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xii CONTENTS 4 CREATING A NEW BUSINESS MODEL FOR CLINICAL TRIALS 43 Transforming the Economics of Clinical Trials, 43 Identifying Opportunities to Improve Regulatory Frameworks for Clinical Trials, 47 Opportunities for Aligning Cultural and Financial Incentives in Clinical Trials, 48 5 BUILDING AN INFRASTRUCTURE TO SUPPORT CLINICAL TRIALS 53 Gaps and Challenges in the Current Clinical Trials Infrastructure, 54 Establishing an Infrastructure to Support a Transformed Clinical Trials Enterprise, 56 6 SUGGESTING AN AGENDA FOR TRANSFORMING ELEMENTS OF THE CLINICAL TRIALS ENTERPRISE 63 Reflecting on Potential Paths Forward, 66 Building a Framework and Suggesting an Agenda, 73 REFERENCES 81 APPENDIXES A WORKSHOP AGENDA 85 B PARTICIPANT BIOGRAPHIES 97 C REGISTERED WORKSHOP ATTENDEES 123 D DISCUSSION PAPER: The Clinical Trials Enterprise in the 133 United States: A Call for Disruptive Innovation E DISCUSSION PAPER: Developing a Robust Clinical Trials 161 Workforce F DISCUSSION PAPER: Transforming the Economics of Clinical 183 Trials G DISCUSSION PAPER: Developing a Clinical Trials Infrastructure 193 H DISCUSSION PAPER: Canadian Strategy on Patient-Oriented 203 Research I DISCUSSION PAPER: Health Research as a Public Good ˆ J DISCUSSION PAPER: Novel Ways to Get Good Trial Data: 211 The UK Experience K IOM STAFF PAPER: Context and Glossary of Select Terms 225 Associated with the Clinical Trials Enterprise
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Tables, Figures, and Boxes TABLES 2-1 The Four “Laboratories” of a Transformed Clinical Trials Enterprise, 15 2-2 Potential Features of the Clinical Trials Enterprise and Health Care System of 2020, 18 3-1 Education and Training Needs of Groups in the Clinical Trials Workforce, 30 5-1 Some Clinical Trials Infrastructure Challenges and Possible Courses of Action Mentioned at the Workshop, 61 6-1 Illustrative Strategies for Action by Stakeholder Groups Suggested by Individual Workshop Participants, 79 FIGURES 2-1 U.S. costs per clinical trial are noncompetitive, 16 2-2 Example of a sequential clinical trial design that administers and tests three drugs (drug A1, A2 and B1) in a tiered fashion, 25 3-1 Five suggested tiers for the workforce to meet the demands of a transformed clinical trials enterprise, 29 xiii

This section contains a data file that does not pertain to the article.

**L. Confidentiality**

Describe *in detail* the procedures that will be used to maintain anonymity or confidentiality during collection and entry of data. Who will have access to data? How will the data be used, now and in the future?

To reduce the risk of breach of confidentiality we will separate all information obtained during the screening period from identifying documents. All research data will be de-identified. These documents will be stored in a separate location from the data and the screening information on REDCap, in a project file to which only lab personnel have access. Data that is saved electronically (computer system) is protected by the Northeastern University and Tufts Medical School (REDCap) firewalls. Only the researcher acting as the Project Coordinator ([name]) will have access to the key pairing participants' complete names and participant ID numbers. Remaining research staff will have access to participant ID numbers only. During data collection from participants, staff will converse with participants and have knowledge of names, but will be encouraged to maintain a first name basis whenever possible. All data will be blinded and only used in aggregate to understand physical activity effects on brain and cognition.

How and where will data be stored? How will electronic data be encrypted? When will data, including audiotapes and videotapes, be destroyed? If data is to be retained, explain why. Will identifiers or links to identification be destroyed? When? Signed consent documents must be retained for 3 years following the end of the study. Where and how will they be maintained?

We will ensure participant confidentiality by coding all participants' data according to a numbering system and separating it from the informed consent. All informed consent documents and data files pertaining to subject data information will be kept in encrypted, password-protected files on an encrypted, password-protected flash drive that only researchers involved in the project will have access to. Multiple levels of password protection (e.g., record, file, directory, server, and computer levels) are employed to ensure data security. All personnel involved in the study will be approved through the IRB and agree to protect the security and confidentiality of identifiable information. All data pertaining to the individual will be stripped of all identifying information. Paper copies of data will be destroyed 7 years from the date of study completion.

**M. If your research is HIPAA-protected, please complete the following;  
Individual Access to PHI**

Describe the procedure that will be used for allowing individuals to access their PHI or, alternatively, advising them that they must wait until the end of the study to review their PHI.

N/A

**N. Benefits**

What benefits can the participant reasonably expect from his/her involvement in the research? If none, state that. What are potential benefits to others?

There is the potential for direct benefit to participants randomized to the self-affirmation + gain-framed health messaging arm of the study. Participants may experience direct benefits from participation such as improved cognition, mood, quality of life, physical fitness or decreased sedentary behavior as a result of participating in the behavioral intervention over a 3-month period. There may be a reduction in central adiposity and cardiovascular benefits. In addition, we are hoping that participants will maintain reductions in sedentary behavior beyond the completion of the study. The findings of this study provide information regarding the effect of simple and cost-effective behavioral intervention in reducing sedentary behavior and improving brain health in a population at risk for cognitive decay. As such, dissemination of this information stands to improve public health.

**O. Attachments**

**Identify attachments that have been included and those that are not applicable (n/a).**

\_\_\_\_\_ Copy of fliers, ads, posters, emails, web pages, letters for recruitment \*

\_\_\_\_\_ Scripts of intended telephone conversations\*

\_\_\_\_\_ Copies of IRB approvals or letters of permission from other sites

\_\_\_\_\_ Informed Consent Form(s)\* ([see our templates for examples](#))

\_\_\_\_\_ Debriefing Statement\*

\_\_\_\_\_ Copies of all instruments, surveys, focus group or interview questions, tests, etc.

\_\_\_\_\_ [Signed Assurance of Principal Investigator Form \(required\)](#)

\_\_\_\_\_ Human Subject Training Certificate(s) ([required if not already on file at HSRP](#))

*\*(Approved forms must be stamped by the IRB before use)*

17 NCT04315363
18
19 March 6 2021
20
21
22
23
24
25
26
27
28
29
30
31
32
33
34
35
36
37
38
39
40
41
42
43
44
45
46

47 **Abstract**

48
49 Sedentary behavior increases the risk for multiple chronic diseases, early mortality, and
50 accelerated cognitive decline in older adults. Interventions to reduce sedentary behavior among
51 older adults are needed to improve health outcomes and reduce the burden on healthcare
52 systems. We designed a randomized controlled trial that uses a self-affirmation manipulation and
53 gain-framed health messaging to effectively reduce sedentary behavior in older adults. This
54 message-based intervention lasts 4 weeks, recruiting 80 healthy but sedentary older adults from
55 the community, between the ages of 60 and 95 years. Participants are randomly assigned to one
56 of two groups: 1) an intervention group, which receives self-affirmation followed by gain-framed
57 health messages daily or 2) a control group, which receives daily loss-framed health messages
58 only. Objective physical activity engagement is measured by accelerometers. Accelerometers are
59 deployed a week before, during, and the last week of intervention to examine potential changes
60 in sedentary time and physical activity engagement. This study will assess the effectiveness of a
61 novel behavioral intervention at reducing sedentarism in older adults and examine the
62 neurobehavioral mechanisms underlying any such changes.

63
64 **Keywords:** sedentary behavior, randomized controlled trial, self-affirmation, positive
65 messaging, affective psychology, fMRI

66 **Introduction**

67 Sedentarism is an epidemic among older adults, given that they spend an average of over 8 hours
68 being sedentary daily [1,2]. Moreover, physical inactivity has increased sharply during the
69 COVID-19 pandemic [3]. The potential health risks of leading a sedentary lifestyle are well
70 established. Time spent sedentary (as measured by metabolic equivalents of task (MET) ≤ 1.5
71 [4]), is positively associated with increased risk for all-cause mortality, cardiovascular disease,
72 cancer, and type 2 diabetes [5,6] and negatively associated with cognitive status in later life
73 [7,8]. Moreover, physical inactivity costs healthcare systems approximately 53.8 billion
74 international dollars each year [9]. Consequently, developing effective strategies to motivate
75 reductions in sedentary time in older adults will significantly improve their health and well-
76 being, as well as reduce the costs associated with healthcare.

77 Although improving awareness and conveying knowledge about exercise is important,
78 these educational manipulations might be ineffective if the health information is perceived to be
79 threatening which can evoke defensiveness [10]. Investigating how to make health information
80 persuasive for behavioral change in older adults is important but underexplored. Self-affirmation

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xiv TABLES, FIGURES, AND BOXES 3-2 The protocol navigator interface at the National Institute of Allergy and Infectious Diseases (NIAID), 39 5-1 The PACeR (Partnership to Advance Clinical electronic Research) system fills the EMR clinical data gaps and captures uniform data across all clinical data capture sites, which is needed for evidence- based research, 59 BOXES 1-1 Stakeholders in the U.S. Clinical Trials Enterprise, 2 1-2 Selected Challenges Facing the U.S. Clinical Trials Enterprise, 5 1-3 Workshop Task and Objectives, 8 2-1 Some Aspects of the Challenge of Persuading Clinicians to Engage in Research, 21 3-1 NIH Clinical Center Key Services for Researchers and Patients, 37 4-1 Selected Potential Strategies for Avoiding Unnecessary Costs in Clinical Trials, 46 5-1 Elements of the Clinical Trials Infrastructure Discussed at the Workshop, 55 6-1 Key Themes of Clinical Trials Enterprise Transformation Suggested at the Workshop, 64 6-2 CEOs of Integrated Health Systems Could Promote Clinical Research, 67 6-3 Aspects of a High-Performance Clinical Research System, 69 6-4 Possible Ways to Manage the Research Portfolio in the United States, 71 6-5 One NIH Official’s Reflections on Collaborating with Patient Advocates, 71 6-6 Components of the Canadian Strategy for Patient-Oriented Research, 73 6-7 Public Engagement in Clinical Trials, 75 6-8 Individual Workshop Participants’ Suggestions for Simplifying the IRB Process, 77